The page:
Budget 2020-21 didn’t address the core issues of ailing health sector

Source: Indian Express

Gs2: issues Relating to Development and Management of Social Sector/Services relating to Health.

Synopsis: Four important issues ailing the health sector did not find a place in the budget.


  1. The budget allocation for the health sector in 2021-22 was (24 lakh crore) 137 % more than the previous year (69,000 crores).
  2. However, the actual share of Health and Family Welfare was only a third of the total allocation of Rs. 24 lakh crore.
  3. This is because, the increase in budget for ‘Health wellbeing’ also included funds for drinking water, sanitation, nutrition, AYUSH, health research, vaccination as well as grants assigned by the 15th Finance Commission.
  4. Also, a new centrally-sponsored scheme PM Aatmanirbhar Swasthya Bharat Yojana was announced as a part of Budget 2021-22.
  5. Even in this case, the funds allocated to this new scheme will be materialized only when the programmes are implemented.

What are the critical issues that have not been addressed by the Budget 2021-22 in the health sector?

Despite the above measures introduced in the Budget 2021-22, it has failed to address the four critical issues ailing the health sector. They are

  1. First, the Budget has failed to find a solution to bring down the costs of outpatient treatment.
    • Under Aayushman Bharat, 50 crores of eligible poor people are entitled to cashless hospitalisation. However, the cost of drugs, the high cost of high-end diagnostics leads to high out-of-pocket expenditure before a patient needs hospitalisation.
    • This ultimately reduces the number of people using affordable health care services. It defeats the very purpose of Aayushman Bharat.
  2. Second, Insurance coverage for the middle class is not adequate. Under the Ayushman Bharat health Programme, only 50-crore poor people are covered.
    • Whereas another  10 per cent organised sector employees are covered by different government or employer generated medical coverage schemes.
    • Still, around 30 crore Middle-Class Indians are without any state-supported medical insurance.
  3. Third, the Budget has failed to give effect to the 2017 National Health Policy recommendation. The Policy recommended for grading of clinical establishments to protect consumers rights. The states are not implementing the model Clinical Establishments Act 2010.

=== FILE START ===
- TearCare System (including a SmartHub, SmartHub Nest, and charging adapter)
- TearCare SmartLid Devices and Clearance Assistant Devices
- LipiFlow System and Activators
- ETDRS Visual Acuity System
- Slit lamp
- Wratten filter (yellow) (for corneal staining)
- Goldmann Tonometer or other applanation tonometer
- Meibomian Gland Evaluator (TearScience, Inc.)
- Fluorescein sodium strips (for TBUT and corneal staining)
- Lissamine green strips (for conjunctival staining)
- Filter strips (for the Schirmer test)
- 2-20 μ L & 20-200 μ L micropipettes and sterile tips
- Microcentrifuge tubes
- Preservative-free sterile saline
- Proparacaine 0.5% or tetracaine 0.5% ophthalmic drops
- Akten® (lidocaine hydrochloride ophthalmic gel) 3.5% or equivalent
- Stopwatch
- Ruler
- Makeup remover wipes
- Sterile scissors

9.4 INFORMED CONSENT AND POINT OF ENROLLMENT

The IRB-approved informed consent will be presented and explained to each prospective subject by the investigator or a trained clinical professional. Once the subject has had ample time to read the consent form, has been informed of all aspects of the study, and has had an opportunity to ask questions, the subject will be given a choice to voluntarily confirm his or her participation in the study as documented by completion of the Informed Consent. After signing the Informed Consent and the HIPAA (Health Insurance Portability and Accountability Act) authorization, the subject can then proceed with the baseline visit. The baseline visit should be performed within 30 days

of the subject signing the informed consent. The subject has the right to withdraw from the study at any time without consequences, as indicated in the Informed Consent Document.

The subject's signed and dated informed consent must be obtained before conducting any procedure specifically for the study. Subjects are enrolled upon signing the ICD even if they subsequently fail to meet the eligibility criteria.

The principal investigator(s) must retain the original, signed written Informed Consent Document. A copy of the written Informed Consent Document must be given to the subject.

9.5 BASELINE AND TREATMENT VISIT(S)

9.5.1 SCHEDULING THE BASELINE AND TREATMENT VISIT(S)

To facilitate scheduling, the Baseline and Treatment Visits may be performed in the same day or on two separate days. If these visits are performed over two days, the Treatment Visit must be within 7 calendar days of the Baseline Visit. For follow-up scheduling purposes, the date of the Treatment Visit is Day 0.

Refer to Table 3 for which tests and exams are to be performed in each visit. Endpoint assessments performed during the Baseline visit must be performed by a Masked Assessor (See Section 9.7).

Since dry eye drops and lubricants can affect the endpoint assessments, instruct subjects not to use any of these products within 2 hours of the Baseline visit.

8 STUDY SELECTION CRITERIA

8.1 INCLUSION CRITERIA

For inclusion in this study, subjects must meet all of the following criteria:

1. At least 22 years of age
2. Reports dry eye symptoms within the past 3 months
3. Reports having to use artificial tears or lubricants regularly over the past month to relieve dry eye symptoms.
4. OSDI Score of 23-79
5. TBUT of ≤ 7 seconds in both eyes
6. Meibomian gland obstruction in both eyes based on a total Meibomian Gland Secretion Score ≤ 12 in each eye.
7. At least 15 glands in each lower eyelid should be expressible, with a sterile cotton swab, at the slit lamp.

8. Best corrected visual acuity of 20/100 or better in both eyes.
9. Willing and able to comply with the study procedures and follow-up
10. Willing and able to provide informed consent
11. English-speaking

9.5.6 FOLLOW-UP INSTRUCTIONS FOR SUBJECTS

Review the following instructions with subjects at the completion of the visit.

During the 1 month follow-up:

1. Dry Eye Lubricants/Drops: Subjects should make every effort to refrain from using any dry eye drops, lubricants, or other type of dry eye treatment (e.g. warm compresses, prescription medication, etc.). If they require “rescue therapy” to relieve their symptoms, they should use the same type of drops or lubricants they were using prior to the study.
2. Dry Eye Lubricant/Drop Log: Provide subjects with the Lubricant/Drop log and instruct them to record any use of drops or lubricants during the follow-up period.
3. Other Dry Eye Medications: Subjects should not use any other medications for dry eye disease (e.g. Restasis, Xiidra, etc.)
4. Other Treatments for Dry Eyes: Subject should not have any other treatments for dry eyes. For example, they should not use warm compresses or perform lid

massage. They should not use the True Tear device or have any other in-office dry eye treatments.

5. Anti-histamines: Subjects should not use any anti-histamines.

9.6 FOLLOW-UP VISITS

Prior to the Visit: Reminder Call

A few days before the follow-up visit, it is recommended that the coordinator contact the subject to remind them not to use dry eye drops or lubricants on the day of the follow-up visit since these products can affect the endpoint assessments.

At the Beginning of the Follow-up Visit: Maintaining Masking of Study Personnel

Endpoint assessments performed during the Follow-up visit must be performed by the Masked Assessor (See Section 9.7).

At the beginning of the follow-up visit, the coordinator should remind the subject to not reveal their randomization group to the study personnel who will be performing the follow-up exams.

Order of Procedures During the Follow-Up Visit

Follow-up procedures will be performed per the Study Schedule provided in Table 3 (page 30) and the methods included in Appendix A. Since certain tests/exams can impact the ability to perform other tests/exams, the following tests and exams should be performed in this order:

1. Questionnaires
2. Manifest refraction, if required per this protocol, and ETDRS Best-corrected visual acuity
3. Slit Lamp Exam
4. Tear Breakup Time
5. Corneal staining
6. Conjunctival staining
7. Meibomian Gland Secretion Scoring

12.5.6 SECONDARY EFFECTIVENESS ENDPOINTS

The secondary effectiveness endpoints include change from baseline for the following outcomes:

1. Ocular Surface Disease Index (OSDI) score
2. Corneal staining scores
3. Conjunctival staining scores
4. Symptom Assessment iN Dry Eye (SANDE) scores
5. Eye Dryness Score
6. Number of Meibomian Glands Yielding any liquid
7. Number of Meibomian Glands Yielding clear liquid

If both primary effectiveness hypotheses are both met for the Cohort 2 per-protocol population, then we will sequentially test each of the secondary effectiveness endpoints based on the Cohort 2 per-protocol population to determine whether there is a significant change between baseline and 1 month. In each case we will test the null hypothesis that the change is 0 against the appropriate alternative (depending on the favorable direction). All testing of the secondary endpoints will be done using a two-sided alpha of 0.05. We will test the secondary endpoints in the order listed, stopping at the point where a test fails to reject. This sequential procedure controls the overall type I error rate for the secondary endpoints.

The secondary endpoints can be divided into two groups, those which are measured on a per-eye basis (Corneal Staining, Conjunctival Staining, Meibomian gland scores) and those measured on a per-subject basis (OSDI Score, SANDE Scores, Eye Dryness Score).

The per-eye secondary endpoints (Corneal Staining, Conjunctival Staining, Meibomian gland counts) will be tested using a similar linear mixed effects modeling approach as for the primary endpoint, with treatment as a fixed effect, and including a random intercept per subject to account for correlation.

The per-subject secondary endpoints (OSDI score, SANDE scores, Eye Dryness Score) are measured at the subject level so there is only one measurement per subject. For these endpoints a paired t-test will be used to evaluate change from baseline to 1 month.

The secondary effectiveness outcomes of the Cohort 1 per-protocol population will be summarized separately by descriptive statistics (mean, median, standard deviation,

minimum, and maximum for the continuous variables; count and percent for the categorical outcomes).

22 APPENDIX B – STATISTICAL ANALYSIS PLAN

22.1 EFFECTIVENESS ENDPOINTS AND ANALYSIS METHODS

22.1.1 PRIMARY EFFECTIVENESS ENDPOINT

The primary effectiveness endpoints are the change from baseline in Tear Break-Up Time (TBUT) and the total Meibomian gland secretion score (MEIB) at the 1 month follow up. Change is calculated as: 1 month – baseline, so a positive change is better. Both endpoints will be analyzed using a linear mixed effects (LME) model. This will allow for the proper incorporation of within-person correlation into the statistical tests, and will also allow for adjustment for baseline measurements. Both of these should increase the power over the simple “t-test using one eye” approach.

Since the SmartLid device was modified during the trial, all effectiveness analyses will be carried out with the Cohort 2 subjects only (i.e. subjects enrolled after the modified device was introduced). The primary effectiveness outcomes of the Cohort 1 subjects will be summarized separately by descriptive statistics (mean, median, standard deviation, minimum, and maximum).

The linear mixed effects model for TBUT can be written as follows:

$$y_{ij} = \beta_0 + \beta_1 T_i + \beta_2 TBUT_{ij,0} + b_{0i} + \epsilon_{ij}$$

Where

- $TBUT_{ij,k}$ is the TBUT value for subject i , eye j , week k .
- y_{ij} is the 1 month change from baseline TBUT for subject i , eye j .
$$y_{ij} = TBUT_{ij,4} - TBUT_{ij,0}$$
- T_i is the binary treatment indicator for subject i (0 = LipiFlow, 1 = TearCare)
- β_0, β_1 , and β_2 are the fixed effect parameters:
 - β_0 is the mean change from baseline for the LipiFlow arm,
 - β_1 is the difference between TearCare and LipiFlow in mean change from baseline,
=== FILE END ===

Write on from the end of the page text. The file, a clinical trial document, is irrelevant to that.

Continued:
4. Fourth, the need for a separate Empowered Medical Tribunal as recommended by 2017 National Health Policy, is not been addressed. The complexities of medical negligence or malpractice cannot be addressed by The Consumer Protection Act 1986. Thus, a separate health regulator on the lines of the State and Central Regulatory Commissions is critical for the health sector.

What needs to be done?

  • A viable solution is required to reduce out of pocket expenditure in outpatient care services. This will make public health services affordable.
  • Some international models can be analysed for health care funding:
    • In Germany and France, health care is funded through mandatory contributions of both employer and employees.
    • The Canadian model: The Canada Health Act of 1984 makes federal cost-sharing a government responsibility. Healthcare entitlements in Canada are also portable across the country.
  • The Employees State Insurance Corporation scheme created in 1948 could also be modified and used to cover white-collar employees in the unorganized sector.
  • Public health and hospitals can be brought on the concurrent list of the Constitution as recommended by the 15th Finance Commission. This will bring uniform principles and regulations throughout the state and ensures standards in consumer protection.
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